Salisbury (Sarum) Probus Club

Sarum Probus Club is an organisation for retired men living in the Salisbury Area.


Previous Meetings 2021-2

Richard D'Oyly Carte 


  • "The D'Oyly Carte Family Hisiory" On 24th September Jim Stebbings gave a fascinating talk entitled “The D’Oyly Carte Family History.”

    He traced the history of the D’Oyly Cartes through four generations. The story began with Richard Cart, a resident of Hampshire who was brought up by his mother because his father, broken by his experiences at the Battle of Waterloo, had committed suicide.

    Richard played and made flutes and added an “e” to his name to distinguish himself from another Richard Cart.

    Richard Carte married Eliza Jones, the daughter of a clergyman. She, determined to give her son a status, named him, at his christening, Richard D’Oyly Carte after a family link several centuries before, with Ouilly in Norman France.

    Richard at first joined the family business making and selling musical instruments but he had ambitions to work in musical theatre and he composed in his spare time. He started to build a theatrical management business moving to manage the programme at the Royalty Theatre in London. Here he rightly judged there was a space in the market for musical comedy, having heard a short opera by Gilbert and Sullivan called “Trial by Jury” which was well received. Gilbert and Sullivan went on to produce 14 comic operas.

    Helen Black became part of the Royalty Acting Staff but went on to play a much larger role in the D’Oyly Carte story, giving herself a French sounding name – Helen Lenoir. Together they established the Savoy D’Oyly Carte Theatre which performed the Savoy Operas by Gillbert and Sullivan.

    This theatre was the first public building in the world to have electric lighting and it was renowned for its style, luxury and clean toilets. D’Oyly Carte’s ambition led him to move into the world of luxury hotels. By this time his wife had died and he married Helen Lenoir, who had divorced from a failed marriage.

    D’Oyly Carte’s own health was failing. Sullivan died in 1900 and D’Oyly Carte watched the funeral in a wheelchair. He was to die a year later.

    Helen was now responsible for the business which had expanded to include Claridge’s and Simpson’s Restaurant among other prizes. Rupert, D’Oyly Carte’s son looked after the hotels and Helen the theatres. Richard developed the American link with the Savoy, establishing an American Bar which served unique cocktails to the rich at fantastic prices.

    The hotels continued to flourish during the war and survived one or two scandals in the twenties. Rupert brought in Dance Bands and celebrities like Fred Astaire. On Rupert’s death the business passed to his daughter Brigid who continued the success story to another generation. She was made a Dame in the 1970’s. She lived long enough to see the D’Oyly Carte Opera Company close in 1982 due to lack of support. When she died in 1985 the line died out.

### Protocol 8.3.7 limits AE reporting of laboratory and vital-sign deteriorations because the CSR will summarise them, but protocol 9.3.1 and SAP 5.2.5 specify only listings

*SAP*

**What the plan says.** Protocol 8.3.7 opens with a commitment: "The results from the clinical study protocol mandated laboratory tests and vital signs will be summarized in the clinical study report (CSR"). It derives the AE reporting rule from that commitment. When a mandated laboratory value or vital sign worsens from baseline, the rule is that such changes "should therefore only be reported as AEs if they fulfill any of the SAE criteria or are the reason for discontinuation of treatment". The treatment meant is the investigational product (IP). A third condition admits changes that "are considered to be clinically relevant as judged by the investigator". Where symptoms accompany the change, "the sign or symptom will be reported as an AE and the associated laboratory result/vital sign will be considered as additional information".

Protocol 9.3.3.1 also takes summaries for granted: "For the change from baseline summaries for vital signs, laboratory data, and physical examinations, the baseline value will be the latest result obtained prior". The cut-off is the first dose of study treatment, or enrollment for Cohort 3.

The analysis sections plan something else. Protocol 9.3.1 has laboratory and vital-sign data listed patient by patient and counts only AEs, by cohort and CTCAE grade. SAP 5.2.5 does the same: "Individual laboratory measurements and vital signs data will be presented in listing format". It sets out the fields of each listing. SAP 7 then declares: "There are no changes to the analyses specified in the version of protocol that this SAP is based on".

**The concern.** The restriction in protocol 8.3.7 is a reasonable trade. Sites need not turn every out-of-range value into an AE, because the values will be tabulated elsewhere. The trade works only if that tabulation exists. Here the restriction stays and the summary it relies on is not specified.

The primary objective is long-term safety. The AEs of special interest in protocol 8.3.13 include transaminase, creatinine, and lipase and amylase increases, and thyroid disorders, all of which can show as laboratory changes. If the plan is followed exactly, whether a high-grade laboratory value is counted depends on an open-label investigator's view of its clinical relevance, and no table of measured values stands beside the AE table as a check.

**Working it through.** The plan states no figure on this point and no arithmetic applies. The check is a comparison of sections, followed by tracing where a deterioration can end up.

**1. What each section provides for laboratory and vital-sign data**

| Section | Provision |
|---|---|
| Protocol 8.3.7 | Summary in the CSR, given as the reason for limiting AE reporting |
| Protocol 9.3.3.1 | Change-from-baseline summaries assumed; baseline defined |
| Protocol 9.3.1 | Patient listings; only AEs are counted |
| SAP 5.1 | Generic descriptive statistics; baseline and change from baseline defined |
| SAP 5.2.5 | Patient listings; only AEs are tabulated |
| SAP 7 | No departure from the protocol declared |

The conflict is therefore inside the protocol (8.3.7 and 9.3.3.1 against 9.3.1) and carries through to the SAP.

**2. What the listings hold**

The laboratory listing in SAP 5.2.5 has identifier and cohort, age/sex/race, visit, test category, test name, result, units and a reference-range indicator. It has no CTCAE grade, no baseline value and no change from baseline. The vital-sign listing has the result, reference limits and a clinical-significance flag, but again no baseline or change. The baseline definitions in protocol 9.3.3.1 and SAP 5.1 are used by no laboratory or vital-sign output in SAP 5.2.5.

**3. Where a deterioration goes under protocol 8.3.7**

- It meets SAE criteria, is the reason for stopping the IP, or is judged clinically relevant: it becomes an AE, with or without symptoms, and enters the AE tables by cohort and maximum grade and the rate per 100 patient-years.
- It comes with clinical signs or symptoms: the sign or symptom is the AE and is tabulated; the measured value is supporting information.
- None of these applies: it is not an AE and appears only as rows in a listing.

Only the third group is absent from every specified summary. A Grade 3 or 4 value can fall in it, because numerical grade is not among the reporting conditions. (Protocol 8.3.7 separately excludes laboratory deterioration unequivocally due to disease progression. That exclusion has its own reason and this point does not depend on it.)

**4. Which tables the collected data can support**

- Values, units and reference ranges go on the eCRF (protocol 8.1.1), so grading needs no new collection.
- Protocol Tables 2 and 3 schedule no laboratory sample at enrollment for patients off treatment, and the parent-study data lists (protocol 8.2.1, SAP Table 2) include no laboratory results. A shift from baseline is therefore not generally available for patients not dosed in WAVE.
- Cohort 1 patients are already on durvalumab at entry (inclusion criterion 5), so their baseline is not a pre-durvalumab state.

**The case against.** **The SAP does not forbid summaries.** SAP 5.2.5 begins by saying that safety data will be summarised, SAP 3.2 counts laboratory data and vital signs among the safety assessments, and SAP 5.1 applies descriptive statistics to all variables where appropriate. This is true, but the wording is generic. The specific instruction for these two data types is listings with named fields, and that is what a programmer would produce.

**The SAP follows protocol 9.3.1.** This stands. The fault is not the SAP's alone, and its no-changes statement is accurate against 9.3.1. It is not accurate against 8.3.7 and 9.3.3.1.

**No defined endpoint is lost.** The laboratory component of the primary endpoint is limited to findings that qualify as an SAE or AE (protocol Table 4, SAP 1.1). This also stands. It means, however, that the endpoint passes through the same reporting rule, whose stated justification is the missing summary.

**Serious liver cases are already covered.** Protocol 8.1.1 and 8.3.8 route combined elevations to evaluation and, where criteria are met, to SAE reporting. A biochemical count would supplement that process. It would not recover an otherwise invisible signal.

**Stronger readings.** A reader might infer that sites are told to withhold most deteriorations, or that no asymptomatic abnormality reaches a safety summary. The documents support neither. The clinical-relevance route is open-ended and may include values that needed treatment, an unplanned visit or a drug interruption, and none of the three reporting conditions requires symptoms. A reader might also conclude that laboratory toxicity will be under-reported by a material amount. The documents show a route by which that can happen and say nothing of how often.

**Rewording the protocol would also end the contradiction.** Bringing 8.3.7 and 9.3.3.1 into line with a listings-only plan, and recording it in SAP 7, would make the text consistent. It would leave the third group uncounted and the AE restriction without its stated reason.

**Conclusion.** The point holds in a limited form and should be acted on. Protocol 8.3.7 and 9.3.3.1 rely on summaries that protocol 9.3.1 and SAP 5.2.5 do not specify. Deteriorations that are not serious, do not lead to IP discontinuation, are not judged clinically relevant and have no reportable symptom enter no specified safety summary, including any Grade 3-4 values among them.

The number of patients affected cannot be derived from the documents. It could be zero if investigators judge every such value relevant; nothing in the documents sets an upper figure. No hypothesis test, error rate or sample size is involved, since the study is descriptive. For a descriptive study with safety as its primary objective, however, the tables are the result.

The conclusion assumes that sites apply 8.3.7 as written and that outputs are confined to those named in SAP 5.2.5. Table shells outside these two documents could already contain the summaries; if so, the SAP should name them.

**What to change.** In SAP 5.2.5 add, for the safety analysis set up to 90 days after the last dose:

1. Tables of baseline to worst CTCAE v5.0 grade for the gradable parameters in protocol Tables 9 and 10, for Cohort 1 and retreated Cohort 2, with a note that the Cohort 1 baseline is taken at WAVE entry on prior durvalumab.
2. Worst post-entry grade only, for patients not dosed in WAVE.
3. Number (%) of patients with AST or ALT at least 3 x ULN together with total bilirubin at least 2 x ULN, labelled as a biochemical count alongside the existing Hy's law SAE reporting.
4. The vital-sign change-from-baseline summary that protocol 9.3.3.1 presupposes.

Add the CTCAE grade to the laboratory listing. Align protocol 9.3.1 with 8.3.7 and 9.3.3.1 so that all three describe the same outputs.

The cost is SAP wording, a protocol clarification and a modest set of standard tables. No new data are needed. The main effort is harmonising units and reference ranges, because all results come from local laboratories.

For years Brigid had resisted hostile take overs but once he was dead control passed to others and the Savoy is now in the hands of a Saudi Arabian magnate. Members were asked about their own connections with the Savoy Hotel. Most had never been as it is so expensive but one or two had been lucky enough to go there for afternoon tea. This was a most informative and interesting talk.

  • Salisbury Catedral
  • "The Friends of Salisbury Cathedral" Duncan Glass, Chair of the “Friends of Salisbury Cathedral” gave a very interesting talk about the history and current work of the Friends. The “Friends” are an independent charity formed in 1930, following a similar venture in Canterbury, to support the Cathedral Chapter a) in preserving and restoring the fabric of the building and b) in supporting the life, worship and ministry of the Cathedral. Requests for support are initiated by the Chapter. The “Friends” have the Bishop of Salisbury as Patron and the Dean of Salisbury as President. There is also a Council of 12 members and 3 Archdeaconry reps. The “Friends” were formed at a time when there was much uncertainty in the country and the welfare of Cathedrals was not given a high priority. The first project supported was an organ restoration, then work spread to windows and gradually money given for repairs built up. In the 1950’s the Spire Fund was launched and the “Friends” contributed. By the 1990’s major work was being undertaken on a programme of restoration for the whole building. Specific projects have also been supported like the “Little Paradise” Development to which the “Friends granted over £800,000 in eight years. Recent projects have been the Organ Refurbishment in 2018 and the improvements to the slope by the entrance to the Cloisters this year. “Friends” Grants to the Cathedral have averaged over £50,000 per year in the last 20 years and the grants given altogether from its beginning total £4.6 million pounds, which equates to more than £9 million in today’s money. To raise the money needed various sources are targeted. Events held in the Cathedral raise large amounts as do annual favourites like the Close Open Gardens Day. Annual subscriptions from members also help along with legacies left in Wills. The “Friends” also recruit volunteers for the many different tasks required. Guides are foremost among these but there are many other sorts of help needed. Hopefully, by next year, scaffolding will be removed from the building and no further work needed on the stone for a century or more. But the work of the “Friends” will go on. There are plans for instance to develop an area to display the Cathedral’s Silver again and possibly an area to make some of the Cathedral’s manuscripts more available. Probus members were urged to support the work and consider becoming members. Details from the “Friends of Salisbury Cathedral” Website.